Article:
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Colorado Poet Series: Interview with Alyse Knorr

The local literary scene is, one must remember, a community.  (One you can be a part of, by the way, whether you’re a writer or reader!) In fact, after I interviewed the poet Elizabeth Robinson who connected me with fiction writer David Hicks, and it was David Hicks who recommended that I reach out to poet Alyse Knorr.

It was my pleasure to read two of Alyse Knorr’s poetry collections, Copper Mother and Mega-City Redux for the purpose of this interview. These collections of poetry and prose respectively are both delightfully dense and unusual explorations which perpetuate insightful cultural commentary within each of their respective narratives.

First, a little bit about Alyse:

Alyse Knorr is an assistant professor of English at Regis University and editor of Switchback Books. She is the author of the poetry collections Mega-City Redux (Green Mountains Review 2017), Copper Mother (Switchback Books 2016), and Annotated Glass (Furniture Press Books 2013), as well as the non-fiction book Super Mario Bros. 3 (Boss Fight Books 2016) and the poetry chapbooks Epithalamia (Horse Less Press 2015) and Alternates (dancing girl press 2014). Her work has appeared in Alaska Quarterly Review, Denver Quarterly, Columbia Poetry Review, The Greensboro Review, and ZYZZYVA, among others. She received her MFA from George Mason University, where she co-founded Gazing Grain Press.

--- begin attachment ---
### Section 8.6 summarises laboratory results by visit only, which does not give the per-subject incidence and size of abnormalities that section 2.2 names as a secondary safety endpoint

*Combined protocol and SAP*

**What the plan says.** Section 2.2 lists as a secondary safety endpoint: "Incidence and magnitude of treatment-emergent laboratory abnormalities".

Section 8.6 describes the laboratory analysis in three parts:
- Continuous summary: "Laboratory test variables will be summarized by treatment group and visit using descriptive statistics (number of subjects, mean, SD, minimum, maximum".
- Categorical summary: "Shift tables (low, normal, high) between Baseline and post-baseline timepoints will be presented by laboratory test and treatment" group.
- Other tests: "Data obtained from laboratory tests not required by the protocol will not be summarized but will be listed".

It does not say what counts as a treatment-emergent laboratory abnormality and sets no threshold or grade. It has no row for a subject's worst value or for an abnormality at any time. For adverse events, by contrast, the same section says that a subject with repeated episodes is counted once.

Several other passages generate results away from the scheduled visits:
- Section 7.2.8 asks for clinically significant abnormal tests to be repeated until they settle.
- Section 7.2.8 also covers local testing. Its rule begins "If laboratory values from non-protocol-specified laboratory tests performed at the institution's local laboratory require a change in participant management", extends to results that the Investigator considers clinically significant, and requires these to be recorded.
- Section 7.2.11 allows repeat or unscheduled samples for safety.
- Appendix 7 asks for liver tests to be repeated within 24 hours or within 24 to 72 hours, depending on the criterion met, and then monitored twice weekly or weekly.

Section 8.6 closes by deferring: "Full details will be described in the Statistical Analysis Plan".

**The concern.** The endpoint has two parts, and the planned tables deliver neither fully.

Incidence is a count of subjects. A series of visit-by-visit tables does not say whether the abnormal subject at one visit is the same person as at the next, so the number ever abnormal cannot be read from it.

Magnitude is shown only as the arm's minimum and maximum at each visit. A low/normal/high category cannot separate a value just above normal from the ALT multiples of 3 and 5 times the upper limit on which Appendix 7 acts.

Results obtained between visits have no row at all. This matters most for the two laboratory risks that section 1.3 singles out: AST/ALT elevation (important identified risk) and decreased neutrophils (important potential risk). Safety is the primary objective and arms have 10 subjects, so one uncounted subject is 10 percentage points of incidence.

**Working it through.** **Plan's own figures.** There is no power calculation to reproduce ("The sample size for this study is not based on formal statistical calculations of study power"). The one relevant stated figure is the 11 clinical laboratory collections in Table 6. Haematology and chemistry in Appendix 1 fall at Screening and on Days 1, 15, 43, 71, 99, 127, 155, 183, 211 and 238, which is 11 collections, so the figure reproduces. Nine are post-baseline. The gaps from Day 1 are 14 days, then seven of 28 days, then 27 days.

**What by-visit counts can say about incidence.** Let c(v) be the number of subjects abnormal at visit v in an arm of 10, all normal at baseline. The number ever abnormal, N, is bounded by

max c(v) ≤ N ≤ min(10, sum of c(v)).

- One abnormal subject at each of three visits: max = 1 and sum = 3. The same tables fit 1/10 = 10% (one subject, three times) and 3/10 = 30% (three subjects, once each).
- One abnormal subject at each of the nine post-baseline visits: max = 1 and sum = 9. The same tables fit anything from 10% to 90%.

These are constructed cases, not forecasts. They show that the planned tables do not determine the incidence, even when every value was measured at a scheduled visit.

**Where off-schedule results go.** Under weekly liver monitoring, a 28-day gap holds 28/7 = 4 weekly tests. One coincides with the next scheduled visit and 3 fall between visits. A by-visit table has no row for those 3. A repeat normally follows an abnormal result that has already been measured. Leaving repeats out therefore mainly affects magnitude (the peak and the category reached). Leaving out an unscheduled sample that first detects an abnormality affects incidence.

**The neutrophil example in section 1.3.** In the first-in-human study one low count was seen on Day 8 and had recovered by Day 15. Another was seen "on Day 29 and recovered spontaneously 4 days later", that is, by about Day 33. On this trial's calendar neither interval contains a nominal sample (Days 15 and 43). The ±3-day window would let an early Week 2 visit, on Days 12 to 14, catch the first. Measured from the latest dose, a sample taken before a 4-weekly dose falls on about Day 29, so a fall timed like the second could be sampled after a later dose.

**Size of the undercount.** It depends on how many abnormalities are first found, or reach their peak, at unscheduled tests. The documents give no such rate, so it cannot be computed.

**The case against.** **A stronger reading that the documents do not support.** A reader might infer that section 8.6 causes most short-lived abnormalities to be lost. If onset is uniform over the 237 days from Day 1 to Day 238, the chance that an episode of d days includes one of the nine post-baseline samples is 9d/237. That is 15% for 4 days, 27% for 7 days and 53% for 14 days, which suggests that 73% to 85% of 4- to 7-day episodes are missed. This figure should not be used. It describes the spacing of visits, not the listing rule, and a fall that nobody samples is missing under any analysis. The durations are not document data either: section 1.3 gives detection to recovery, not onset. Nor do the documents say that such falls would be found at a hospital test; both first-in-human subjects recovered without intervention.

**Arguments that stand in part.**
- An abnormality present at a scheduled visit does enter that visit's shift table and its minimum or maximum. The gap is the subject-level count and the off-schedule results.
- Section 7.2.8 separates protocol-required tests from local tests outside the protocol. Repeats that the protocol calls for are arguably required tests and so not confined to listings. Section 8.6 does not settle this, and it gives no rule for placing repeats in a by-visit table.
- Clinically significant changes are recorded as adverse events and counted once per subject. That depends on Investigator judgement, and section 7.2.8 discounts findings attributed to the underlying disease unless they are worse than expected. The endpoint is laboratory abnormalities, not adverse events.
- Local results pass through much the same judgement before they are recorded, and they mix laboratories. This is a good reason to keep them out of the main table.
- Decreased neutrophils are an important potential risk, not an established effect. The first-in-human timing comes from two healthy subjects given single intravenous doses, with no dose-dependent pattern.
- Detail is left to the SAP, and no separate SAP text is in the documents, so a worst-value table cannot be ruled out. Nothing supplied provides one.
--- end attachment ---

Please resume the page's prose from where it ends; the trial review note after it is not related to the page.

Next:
Now, about Copper Mother (Switchback Books 2016):